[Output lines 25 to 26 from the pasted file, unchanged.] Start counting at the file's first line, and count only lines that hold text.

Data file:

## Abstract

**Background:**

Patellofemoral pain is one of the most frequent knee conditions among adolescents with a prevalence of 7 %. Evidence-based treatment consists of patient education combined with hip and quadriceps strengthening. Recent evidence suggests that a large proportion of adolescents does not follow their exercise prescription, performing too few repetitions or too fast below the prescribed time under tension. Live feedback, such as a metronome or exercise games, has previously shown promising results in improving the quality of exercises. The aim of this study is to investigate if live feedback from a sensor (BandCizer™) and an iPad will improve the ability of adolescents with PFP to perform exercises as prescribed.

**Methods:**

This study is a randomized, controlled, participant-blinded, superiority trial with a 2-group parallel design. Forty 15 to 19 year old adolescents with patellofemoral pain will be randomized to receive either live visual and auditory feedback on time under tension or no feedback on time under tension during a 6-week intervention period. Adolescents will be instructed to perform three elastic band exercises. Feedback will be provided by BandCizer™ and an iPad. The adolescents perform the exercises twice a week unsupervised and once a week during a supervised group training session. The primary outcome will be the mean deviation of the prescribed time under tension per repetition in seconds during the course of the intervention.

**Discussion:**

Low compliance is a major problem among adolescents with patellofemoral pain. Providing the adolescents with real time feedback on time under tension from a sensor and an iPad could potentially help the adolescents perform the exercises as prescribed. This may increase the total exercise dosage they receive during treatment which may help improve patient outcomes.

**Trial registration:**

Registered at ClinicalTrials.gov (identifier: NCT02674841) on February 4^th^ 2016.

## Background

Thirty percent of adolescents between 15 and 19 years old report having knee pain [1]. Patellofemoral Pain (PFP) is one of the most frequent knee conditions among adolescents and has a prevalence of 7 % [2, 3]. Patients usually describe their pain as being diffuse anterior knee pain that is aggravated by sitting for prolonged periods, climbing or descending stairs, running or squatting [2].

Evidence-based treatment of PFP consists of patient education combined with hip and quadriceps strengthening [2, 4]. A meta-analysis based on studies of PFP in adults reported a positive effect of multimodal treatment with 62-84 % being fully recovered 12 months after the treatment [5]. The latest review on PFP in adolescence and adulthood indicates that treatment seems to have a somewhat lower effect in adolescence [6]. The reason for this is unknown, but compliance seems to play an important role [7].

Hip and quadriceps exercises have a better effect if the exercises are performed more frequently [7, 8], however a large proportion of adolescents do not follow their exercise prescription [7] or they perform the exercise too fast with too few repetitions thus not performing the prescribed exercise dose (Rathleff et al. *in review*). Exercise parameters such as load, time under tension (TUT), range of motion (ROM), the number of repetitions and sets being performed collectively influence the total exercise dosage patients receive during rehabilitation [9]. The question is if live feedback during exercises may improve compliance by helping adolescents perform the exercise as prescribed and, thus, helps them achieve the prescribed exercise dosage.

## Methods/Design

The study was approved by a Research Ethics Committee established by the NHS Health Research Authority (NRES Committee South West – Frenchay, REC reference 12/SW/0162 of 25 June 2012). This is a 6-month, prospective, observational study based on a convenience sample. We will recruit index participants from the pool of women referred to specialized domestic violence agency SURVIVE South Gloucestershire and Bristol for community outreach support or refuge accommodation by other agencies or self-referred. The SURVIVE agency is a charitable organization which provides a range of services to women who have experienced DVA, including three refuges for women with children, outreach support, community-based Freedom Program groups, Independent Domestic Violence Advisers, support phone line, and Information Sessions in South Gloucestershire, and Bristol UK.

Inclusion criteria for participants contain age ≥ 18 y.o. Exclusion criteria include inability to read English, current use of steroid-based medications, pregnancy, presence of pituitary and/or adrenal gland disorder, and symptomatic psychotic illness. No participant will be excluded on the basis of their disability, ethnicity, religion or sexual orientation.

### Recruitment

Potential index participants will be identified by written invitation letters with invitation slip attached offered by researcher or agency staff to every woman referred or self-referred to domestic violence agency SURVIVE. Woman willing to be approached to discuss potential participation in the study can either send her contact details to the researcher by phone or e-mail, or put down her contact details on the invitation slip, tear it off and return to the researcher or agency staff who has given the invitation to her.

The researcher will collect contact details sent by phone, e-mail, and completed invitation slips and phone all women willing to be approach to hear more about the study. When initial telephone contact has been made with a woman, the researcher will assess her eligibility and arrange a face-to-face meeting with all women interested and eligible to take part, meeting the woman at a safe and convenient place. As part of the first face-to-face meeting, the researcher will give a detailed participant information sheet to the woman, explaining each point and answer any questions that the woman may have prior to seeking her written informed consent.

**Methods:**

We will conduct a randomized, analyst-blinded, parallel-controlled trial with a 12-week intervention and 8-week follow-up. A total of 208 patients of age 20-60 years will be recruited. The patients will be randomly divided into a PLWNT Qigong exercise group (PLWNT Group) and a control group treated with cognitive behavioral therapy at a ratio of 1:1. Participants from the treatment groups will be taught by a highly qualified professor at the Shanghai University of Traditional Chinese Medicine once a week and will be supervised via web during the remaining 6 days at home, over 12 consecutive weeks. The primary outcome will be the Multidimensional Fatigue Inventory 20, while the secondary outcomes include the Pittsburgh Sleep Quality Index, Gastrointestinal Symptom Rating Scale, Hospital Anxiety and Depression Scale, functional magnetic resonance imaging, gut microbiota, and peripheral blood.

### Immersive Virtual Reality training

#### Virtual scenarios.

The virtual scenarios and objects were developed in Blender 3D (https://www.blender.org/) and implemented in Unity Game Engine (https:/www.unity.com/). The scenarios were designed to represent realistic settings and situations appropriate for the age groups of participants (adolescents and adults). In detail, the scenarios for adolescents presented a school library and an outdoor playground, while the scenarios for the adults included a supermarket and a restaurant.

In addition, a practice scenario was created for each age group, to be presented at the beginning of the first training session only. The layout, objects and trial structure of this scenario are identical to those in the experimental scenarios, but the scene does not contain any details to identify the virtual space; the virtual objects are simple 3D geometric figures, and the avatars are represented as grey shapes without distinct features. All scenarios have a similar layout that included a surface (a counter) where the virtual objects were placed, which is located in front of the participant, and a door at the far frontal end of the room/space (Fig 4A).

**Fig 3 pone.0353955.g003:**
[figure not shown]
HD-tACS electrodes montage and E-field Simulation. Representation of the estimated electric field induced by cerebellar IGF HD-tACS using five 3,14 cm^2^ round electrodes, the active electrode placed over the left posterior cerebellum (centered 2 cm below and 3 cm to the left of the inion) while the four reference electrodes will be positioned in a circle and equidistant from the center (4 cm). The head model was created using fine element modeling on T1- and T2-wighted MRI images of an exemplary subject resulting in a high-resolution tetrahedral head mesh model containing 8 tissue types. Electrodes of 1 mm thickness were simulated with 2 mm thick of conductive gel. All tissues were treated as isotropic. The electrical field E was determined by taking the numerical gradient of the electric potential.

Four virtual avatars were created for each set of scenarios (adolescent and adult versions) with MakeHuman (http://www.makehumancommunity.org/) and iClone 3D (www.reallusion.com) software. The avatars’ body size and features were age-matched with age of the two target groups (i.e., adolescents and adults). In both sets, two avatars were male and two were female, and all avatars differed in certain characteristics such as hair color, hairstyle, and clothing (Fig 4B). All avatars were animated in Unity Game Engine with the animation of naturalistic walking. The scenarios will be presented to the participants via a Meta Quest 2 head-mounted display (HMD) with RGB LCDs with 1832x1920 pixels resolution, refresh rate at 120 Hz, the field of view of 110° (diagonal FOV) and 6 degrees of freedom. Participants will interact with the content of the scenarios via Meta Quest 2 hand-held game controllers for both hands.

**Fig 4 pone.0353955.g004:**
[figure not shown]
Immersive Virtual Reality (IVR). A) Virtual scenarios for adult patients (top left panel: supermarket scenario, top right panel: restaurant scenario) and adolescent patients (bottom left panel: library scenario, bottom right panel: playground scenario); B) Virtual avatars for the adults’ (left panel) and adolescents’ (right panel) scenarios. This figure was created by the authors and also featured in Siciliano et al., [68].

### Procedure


In addition, a practice scenario was created for each age group, to be presented at the beginning of the first training session only. The layout, objects and trial structure of this scenario are identical to those in the experimental scenarios, but the scene does not contain any details to identify the virtual space; the virtual objects are simple 3D geometric figures, and the avatars are represented as grey shapes without distinct features. All scenarios have a similar layout that included a surface (a counter) where the virtual objects were placed, which is located in front of the participant, and a door at the far frontal end of the room/space (Fig 4A).

**Fig 3 pone.0353955.g003:**